Which areas can I specialize in with a degree in computer science?
November 21, 2017 11:15 AM   Subscribe

I find myself at a cross roads, I have just finished my internship and with it my time in college. My time as an intern was spent in web development specifically in C# and Javascript. I'm not sure how to feel about it, on the one hand I like UI work but web in general was not very exciting. One of my friends in this career is looking for jobs in the business analyst field, I asked if he was doing this to avoid programming, he told me he was very interested in the large volume of data that is handled in that position. In a way he opened my mind, I don't know which area I want to go in anymore.

First let me start by saying I don't dislike web development, it has its things but I would prefer to be solving complex problems. The sort of thing I was doing in my internship wasn't complex it was rather mundane. I'm also interested in mobile development but like web it seems too simple for me.

My advantage, or what I think is my advantage is that I'm a very social person but I'm also very good in the technical area of my career.

However, I like UI work as well and it seems to me that things like big data, machine learning and cloud computing don't have a lot emphasis on UIs. I think those are the areas I like the most and what suits me best but like I said I don't want to focus just on the back end of things.

I love my career, but as a new graduate without a job and a whole lot of areas to choose from, I'm not exactly sure where to go.
posted by Braxis to Work & Money (10 answers total) 4 users marked this as a favorite
I think this is incredibly hard to answer for someone else, especially given the amount of information here. There is a world of possibilities of paths you can take with a CS degree, each with its own pros and cons. The good thing, and I think the most important thing to remember, is that a decision you make now doesn't have to be permanent. I know MANY software folks (myself included) who have had careers involving a broad variety of skills, companies, roles, and projects. So don't stress too much about finding the perfect thing right away.

I will make a few suggestions.
  1. You might be better off going with a large tech company (NOT a large non-tech company) because it will generally be easier to move around and try different things within a single company than it is to hop between companies and change focuses at the same time. If you can get into a Facebook, Google, etc. you will have many options available, a lot of people and material to learn from, and it will open doors for other things down the road.
  2. I don't think that complex problems and doing UI work is inherently incompatible, but it's going to depend on your definition of "complex problem" and the company/project. I've worked on some UI-heavy projects in both web and mobile that were incredibly complex, especially when building frameworks and foundations for multiple products that millions of people around the world will be using. But you have to accept that all roles will involve some stuff that seems mundane, and often you'll have to pay some dues and prove yourself before you can tackle the most challenging things.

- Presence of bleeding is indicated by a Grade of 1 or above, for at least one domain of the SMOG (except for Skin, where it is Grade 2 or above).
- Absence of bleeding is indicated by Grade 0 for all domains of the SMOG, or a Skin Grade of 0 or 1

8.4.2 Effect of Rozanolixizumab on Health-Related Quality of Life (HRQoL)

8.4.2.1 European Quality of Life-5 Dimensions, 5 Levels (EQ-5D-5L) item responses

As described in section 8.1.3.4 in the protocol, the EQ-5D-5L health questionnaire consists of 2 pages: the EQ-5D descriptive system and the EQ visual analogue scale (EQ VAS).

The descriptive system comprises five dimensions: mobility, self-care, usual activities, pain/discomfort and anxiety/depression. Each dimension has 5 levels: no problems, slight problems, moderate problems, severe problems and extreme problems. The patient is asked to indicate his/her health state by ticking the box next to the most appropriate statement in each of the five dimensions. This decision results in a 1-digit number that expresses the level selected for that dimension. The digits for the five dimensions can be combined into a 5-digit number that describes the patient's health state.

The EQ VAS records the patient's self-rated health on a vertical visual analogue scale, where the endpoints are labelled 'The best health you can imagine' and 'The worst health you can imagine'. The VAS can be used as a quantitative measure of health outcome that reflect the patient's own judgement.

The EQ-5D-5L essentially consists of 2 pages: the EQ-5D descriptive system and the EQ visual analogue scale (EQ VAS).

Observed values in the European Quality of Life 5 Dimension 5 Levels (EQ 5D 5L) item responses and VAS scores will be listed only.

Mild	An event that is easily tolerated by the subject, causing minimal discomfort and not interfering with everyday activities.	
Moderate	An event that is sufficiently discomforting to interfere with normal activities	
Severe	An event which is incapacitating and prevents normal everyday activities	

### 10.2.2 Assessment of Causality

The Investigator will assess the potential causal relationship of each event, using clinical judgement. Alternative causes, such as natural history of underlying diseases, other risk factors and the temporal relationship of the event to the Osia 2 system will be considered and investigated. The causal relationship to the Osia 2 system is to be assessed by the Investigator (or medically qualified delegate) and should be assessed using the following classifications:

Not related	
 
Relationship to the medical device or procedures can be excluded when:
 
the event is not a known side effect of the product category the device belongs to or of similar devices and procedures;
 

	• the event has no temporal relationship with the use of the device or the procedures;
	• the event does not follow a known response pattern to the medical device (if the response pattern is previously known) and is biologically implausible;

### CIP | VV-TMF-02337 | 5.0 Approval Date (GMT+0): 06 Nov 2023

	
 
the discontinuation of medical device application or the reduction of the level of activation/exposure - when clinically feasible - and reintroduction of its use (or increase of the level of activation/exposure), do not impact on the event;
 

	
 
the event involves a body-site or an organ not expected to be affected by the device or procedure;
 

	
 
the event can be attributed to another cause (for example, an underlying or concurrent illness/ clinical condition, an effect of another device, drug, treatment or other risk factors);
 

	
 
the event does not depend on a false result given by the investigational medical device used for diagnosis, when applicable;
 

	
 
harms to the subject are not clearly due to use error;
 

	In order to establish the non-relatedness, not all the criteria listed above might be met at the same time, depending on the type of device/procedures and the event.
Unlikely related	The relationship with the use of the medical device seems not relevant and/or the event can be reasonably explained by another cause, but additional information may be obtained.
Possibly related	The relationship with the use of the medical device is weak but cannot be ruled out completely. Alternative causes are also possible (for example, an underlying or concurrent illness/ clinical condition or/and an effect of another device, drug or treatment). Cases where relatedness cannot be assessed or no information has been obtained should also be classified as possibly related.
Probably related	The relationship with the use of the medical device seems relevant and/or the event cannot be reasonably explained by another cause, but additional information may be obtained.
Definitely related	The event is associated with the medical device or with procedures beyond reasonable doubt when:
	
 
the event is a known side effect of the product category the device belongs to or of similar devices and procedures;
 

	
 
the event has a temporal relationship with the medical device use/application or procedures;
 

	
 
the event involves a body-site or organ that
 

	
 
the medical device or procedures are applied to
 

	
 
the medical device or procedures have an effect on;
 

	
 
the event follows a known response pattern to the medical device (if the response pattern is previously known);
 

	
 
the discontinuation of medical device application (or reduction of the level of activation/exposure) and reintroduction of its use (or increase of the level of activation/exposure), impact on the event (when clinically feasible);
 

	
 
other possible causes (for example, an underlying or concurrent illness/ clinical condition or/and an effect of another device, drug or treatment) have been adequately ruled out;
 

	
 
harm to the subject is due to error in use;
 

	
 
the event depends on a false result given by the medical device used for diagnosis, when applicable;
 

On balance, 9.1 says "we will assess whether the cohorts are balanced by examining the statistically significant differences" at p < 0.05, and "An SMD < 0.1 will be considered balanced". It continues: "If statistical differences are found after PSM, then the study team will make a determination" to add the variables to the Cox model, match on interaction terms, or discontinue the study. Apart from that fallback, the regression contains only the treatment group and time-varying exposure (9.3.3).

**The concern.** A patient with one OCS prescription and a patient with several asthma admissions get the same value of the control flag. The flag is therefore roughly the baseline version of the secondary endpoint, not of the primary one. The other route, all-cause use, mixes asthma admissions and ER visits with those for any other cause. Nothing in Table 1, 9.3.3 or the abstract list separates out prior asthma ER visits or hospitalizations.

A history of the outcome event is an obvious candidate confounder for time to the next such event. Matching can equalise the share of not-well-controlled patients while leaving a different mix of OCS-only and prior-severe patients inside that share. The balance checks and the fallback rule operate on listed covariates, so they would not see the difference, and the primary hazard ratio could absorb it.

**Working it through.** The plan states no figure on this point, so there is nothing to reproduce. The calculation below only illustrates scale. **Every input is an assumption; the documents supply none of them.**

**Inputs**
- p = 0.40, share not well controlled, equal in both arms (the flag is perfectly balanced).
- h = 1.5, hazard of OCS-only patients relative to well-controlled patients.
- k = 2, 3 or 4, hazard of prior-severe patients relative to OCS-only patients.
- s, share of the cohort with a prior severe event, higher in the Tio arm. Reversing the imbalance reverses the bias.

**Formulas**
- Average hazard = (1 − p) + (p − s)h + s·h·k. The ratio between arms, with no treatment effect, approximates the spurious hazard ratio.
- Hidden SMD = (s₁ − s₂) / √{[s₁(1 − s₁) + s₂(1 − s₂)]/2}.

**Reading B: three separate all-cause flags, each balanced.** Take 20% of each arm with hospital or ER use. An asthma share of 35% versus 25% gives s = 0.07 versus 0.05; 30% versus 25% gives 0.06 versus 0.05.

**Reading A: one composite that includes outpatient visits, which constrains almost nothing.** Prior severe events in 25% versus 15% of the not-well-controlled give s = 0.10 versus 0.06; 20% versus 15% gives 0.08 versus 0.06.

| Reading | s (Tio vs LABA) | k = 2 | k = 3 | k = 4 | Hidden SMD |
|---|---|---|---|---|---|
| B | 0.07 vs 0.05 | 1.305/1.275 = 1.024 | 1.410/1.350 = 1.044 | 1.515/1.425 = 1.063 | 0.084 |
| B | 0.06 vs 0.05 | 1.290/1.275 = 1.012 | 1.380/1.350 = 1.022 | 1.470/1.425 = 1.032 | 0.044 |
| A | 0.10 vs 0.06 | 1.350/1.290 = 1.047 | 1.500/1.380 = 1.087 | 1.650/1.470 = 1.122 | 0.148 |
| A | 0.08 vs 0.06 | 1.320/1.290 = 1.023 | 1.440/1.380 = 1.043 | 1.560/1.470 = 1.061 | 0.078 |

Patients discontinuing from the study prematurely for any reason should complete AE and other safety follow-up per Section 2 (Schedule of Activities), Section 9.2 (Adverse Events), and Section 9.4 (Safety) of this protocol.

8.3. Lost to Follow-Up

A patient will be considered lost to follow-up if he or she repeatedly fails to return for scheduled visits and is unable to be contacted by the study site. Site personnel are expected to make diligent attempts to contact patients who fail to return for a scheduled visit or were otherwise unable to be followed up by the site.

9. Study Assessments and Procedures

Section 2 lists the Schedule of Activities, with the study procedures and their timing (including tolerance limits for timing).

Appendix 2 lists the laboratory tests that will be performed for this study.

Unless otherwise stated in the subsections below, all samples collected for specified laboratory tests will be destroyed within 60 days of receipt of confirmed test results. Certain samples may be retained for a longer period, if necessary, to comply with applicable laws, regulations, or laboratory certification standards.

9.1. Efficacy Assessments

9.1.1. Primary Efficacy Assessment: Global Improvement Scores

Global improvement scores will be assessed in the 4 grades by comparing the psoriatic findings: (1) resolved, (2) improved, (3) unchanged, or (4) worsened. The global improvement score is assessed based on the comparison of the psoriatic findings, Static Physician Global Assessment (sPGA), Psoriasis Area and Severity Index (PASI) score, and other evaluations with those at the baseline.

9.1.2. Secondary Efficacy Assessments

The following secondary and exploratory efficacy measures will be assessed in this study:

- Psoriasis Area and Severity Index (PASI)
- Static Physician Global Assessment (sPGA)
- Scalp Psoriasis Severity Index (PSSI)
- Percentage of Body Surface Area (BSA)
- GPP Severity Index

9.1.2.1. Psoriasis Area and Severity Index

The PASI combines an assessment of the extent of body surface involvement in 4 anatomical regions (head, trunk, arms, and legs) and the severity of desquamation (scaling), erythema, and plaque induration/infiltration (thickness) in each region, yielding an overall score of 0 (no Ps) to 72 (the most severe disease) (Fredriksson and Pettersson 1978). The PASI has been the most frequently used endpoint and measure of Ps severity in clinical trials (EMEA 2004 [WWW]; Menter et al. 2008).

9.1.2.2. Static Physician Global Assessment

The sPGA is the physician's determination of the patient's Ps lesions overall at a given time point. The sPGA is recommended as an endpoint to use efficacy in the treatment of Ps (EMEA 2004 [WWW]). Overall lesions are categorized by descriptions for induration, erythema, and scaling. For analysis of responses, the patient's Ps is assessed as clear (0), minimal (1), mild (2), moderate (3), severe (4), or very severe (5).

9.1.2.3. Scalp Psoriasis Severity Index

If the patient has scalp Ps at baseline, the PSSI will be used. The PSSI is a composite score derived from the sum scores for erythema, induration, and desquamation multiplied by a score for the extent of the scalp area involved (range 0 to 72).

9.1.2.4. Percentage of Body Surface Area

3. You said you don't want to do mobile development, but some of the most interesting and complex UI stuff I've done has been on mobile. I don't find it particularly similar to web development, so I wouldn't lump them together.
  4. Anecdotally (and with some admitted bias), projects involving C# seem to be more often mudane "line of business" software than the cutting edge, exciting, complex stuff. I'm sure there are many counterexamples, but that's what I've observed in my career. So it might serve you well to spend some time bolstering your skills in technologies outside of the Microsoft ecosystem to open up more possibilities.
Anyway, I don't know how much help any of that is. I think my advice boils down to:

Find a job that you can get now (or with a bit of skill brush-up) in a company where technology is the main focus, and where there are enough different projects that you'll be able to move around and try different things. Then don't stress about it. As you work, you will find your path.
posted by primethyme at 11:33 AM on November 21, 2017 [3 favorites]

Browse through some of the big career sites like Monster.com, Airbus, Microsoft, Boeing, Disney etc., and pay attention to what peaks your interest.

Look for companies and roles where you use your computer science degree to build things and avoid companies that simply buy IT solutions you get to support.

Best of luck!
posted by hh1000 at 12:14 PM on November 21, 2017

Don't discount non-tech companies. I work for a HUUGE (like, Fortune-single-digit) company that is not primarily a tech company. I work with a small team of engineers in a larger R&D department, and we're working with big data, machine learning, and natural language processing. However, my team is also responsible for writing the tools the rest of the department needs to function day-to-day (plenty of UI work there), and the integration points between our software and the environments it runs in (which is a big , complex architectural challenge).